Netflix’s new comedy, Atypical, now has a release date and its first clip. The show stars United States of Tara alum Keir Gilchrist as Sam, an autistic 18-year-old who decides it’s time to go on a date, find a girlfriend, and hopefully gain some independence. In turn, his entire family must grapple with change in their own lives as they all struggle to answer one central question: What does it really mean to be “normal”?
Jennifer Jason Leigh (Single White Female, The Hateful Eight) plays Sam’s mother, Elsa, while Michael Rapaport (Prison Break) portrays his father, Doug, who wants to better connect with and understand his son. Newcomer Brigette Lundy-Paine also appears as Sam’s sister, Casey, and Amy Okuda (How to Get Away with Murder) plays his therapist, Julia. The series comes from The Goldbergs producers Robia Rashid and Seth Gordon. Its eight-episode first season will premiere August 11.
In the teaser, Sam and Elsa discuss his new venture into the dating world. Elsa is hesitant, but Sam is firm. “Talking to girls makes me a little nervous but Julia says it’s good to do things that scare you,” he explains, matter-of-factly. Then, when his mom presses him: “I’m getting older and at some point I really, really hope that I get to see boobs.”
It’s a brief clip, but enough to make Atypical look charming, heartfelt, and funny. Netflix has been ramping up its comedy portfolio for quite some time, most recently with new outings like Santa Clarita Diet, Dear White People, and the forthcoming Friends From College, but in recent years, it’s also proved an apt leader for more offbeat humor. Take, for example, the YouTube-born absurdism of Colleen Ballinger’s Haters Back Off!, the surreal and semi-autobiographical Lady Dynamite from Maria Bamford, or Michaela Coel’s wonderfully awkward Chewing Gum — all of which hit delightfully left-of-center, and have been rightfully praised (but largely underrated) for doing so.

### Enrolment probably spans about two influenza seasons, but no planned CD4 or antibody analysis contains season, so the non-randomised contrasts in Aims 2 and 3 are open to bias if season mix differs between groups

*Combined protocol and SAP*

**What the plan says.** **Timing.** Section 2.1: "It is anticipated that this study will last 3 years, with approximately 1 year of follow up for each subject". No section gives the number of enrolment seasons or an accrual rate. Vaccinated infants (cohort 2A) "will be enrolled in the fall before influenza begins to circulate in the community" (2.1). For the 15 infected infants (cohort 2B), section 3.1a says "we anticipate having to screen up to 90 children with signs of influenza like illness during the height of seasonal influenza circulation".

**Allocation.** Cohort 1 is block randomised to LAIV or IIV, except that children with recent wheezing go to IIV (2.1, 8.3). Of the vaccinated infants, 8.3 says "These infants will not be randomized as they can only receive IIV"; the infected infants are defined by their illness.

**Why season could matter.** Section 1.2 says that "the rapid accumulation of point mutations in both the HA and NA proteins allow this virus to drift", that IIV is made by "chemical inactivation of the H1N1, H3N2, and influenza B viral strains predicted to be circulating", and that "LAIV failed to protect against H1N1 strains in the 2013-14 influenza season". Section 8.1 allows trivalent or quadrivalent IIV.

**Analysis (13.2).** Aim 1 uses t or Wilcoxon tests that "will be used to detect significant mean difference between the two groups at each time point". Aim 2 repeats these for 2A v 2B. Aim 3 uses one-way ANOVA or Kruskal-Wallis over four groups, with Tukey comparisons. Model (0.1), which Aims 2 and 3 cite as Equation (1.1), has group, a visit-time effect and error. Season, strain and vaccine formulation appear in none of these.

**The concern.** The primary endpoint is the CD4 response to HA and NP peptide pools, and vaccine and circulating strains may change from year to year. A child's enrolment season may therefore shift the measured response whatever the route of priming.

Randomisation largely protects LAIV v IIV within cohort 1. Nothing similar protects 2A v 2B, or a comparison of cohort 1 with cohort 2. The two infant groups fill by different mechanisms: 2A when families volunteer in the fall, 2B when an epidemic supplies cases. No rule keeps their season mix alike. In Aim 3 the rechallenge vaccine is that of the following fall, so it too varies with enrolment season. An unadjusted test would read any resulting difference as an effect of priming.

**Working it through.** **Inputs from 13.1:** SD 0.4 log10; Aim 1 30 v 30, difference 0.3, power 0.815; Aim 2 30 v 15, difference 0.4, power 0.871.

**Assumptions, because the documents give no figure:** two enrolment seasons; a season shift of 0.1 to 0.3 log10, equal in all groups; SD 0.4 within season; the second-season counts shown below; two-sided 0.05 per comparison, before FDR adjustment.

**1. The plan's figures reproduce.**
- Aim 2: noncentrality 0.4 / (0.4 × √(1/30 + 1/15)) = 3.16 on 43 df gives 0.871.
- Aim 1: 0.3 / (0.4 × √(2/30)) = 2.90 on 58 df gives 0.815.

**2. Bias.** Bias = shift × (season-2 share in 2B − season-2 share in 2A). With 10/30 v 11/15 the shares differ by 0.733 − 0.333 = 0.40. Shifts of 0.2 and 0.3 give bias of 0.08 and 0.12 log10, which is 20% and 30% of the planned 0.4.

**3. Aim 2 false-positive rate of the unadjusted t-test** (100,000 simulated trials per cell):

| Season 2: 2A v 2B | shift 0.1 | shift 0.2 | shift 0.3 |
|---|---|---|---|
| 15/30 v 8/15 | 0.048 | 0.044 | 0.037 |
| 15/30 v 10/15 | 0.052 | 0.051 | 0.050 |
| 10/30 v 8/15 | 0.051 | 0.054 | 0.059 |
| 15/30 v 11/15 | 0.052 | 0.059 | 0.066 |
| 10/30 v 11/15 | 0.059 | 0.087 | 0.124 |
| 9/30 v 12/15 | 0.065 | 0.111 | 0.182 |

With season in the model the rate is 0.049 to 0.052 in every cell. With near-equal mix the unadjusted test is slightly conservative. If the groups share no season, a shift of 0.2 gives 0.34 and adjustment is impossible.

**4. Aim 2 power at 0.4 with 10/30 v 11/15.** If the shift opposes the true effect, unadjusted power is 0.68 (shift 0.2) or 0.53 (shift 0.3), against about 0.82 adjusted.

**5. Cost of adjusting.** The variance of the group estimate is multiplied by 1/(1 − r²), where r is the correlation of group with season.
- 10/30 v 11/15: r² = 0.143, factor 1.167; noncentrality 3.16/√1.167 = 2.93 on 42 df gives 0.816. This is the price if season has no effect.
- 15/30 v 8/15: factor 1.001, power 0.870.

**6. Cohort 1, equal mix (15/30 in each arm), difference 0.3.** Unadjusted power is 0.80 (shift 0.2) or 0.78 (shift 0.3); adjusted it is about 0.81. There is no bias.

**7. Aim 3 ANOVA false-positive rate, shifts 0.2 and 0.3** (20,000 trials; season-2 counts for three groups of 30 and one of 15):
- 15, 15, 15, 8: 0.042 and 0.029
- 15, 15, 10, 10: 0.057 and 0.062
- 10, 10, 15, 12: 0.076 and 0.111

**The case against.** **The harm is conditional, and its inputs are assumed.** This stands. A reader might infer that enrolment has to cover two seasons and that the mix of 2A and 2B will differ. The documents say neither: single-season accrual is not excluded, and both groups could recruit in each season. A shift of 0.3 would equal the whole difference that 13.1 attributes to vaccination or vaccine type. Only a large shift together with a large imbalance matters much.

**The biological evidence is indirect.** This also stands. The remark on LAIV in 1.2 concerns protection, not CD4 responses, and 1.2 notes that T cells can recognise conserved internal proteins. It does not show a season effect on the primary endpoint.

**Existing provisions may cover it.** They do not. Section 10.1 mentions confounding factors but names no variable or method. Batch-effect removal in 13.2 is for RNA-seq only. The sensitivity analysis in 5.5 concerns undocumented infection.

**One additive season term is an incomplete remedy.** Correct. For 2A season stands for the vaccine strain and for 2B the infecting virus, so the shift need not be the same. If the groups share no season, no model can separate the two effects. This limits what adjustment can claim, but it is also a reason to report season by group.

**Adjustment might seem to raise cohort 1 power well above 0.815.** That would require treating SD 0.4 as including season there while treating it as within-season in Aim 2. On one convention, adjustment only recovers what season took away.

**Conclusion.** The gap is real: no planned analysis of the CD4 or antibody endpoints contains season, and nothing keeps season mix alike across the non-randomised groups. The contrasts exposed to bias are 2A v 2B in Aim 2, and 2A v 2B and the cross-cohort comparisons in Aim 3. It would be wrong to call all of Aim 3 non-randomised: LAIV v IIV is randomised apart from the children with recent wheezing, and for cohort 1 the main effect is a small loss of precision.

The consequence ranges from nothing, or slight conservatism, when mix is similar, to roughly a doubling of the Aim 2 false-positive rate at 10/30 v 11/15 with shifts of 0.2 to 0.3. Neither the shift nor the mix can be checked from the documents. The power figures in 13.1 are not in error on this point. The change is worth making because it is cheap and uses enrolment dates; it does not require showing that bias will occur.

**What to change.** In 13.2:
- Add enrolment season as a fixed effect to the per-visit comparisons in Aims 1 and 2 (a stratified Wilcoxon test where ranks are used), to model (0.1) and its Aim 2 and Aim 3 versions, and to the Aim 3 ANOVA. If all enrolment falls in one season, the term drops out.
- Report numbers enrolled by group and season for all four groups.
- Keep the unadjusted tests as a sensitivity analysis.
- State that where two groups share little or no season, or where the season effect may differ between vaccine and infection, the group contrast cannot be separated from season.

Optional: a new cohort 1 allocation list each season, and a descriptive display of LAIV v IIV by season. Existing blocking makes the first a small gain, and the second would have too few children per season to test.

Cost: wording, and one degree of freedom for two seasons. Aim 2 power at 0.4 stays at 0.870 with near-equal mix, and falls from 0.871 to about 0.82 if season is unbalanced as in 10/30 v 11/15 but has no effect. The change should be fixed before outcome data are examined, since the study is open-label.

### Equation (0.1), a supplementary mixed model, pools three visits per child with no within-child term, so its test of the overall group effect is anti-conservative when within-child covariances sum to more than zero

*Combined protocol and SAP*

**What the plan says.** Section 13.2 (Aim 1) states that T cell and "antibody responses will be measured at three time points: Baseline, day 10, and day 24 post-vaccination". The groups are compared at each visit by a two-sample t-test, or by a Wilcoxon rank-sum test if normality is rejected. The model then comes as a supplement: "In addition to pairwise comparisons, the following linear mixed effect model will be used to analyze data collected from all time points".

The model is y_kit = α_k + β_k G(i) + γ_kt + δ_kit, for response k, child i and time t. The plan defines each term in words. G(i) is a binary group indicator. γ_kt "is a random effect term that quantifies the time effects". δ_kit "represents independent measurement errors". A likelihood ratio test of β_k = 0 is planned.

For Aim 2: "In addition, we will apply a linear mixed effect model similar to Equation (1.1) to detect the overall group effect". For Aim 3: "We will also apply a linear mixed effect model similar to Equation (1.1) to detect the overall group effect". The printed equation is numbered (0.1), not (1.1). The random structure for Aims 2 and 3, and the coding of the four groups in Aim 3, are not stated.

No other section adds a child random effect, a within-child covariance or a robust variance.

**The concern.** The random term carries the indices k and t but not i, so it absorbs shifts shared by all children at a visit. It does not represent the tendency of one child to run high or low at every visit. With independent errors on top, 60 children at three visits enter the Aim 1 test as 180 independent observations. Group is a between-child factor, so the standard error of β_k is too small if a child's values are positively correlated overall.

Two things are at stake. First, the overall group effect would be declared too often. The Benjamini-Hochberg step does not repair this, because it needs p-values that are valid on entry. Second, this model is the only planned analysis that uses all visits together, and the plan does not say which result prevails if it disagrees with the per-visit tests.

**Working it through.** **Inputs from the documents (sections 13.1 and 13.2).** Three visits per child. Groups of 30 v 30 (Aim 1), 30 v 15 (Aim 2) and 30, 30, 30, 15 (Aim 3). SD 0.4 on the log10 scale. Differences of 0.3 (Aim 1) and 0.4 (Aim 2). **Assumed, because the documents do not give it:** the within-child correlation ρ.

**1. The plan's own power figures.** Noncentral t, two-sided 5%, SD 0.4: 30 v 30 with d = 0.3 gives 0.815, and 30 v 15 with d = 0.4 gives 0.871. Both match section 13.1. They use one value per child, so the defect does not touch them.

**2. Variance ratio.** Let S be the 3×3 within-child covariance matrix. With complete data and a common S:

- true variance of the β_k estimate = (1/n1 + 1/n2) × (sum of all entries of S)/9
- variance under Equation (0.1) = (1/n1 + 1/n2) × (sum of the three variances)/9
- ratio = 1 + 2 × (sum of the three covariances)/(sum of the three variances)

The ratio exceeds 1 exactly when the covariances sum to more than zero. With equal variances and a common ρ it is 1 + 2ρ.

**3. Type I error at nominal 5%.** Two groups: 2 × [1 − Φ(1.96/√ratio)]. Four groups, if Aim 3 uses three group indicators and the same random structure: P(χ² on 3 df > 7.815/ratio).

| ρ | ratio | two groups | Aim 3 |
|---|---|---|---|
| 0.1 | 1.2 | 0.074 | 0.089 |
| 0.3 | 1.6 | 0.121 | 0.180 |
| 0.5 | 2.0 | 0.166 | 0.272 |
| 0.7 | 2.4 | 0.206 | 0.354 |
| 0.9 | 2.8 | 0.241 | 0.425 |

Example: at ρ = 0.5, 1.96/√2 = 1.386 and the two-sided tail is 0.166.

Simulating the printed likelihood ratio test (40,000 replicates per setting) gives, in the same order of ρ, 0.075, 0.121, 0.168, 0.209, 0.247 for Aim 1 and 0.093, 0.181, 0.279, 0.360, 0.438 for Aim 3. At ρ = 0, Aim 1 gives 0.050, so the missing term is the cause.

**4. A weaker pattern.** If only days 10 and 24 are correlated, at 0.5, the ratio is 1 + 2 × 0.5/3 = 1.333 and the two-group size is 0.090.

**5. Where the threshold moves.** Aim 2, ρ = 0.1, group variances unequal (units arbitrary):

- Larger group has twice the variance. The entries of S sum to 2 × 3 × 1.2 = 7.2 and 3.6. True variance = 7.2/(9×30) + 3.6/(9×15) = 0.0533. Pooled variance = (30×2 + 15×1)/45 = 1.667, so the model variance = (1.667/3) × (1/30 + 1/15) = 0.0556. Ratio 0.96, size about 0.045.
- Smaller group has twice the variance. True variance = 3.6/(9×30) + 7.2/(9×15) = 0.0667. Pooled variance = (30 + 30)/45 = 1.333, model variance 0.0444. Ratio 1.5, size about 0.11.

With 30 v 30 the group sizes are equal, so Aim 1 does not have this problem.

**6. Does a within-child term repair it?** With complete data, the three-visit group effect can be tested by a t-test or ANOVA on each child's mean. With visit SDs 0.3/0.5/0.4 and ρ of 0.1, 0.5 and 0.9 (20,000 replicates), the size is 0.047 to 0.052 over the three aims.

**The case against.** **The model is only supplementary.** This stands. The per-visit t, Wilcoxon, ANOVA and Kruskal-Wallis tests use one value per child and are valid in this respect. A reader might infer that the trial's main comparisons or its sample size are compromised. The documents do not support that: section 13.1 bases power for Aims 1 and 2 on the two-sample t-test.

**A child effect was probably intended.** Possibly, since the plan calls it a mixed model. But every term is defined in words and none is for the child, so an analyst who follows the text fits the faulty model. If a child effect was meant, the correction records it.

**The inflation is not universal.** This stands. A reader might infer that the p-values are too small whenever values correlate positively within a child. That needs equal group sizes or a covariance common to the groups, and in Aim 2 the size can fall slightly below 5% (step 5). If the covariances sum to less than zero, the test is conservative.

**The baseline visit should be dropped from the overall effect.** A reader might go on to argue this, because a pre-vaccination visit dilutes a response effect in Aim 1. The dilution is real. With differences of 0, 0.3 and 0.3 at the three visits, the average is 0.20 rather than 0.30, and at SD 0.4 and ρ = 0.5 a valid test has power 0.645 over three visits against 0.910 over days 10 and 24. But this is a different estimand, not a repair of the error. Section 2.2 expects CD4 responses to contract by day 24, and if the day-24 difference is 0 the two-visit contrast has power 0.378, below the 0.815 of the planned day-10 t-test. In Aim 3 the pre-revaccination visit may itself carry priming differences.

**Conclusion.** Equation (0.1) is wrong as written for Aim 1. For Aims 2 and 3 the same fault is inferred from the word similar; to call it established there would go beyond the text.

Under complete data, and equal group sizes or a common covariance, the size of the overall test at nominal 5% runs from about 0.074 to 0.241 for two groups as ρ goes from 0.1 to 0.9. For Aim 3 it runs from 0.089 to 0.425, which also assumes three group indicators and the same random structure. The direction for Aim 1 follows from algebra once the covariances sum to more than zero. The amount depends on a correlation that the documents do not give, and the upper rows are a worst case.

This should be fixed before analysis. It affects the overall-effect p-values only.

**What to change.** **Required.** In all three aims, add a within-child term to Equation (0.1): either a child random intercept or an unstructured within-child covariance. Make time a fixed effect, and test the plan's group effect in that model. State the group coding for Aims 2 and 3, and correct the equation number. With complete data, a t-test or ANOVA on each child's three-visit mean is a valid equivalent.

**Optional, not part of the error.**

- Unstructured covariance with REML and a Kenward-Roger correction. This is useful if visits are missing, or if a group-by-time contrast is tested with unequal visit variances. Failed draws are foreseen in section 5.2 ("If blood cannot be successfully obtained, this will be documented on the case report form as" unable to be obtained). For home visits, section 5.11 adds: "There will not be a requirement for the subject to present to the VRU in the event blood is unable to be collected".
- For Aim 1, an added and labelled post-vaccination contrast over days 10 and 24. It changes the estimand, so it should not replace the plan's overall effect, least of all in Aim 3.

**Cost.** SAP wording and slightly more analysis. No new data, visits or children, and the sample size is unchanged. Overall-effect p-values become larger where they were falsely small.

Atypical, then, seems to add yet another fresh perspective to the streaming giant’s growing spate of inventive comedies, especially since it leans into an under-discussed and important point of view. There have certainly been autistic characters on television before, but it’s rare to see them in a leading role, let alone have their experience be the focus. Rashid told USA Today that Atypical is a very specific story for a very specific boy, but nonetheless, the show’s core message should be a welcome voice in strengthening conversations about difference.
Atypical premieres August 11 on Netflix.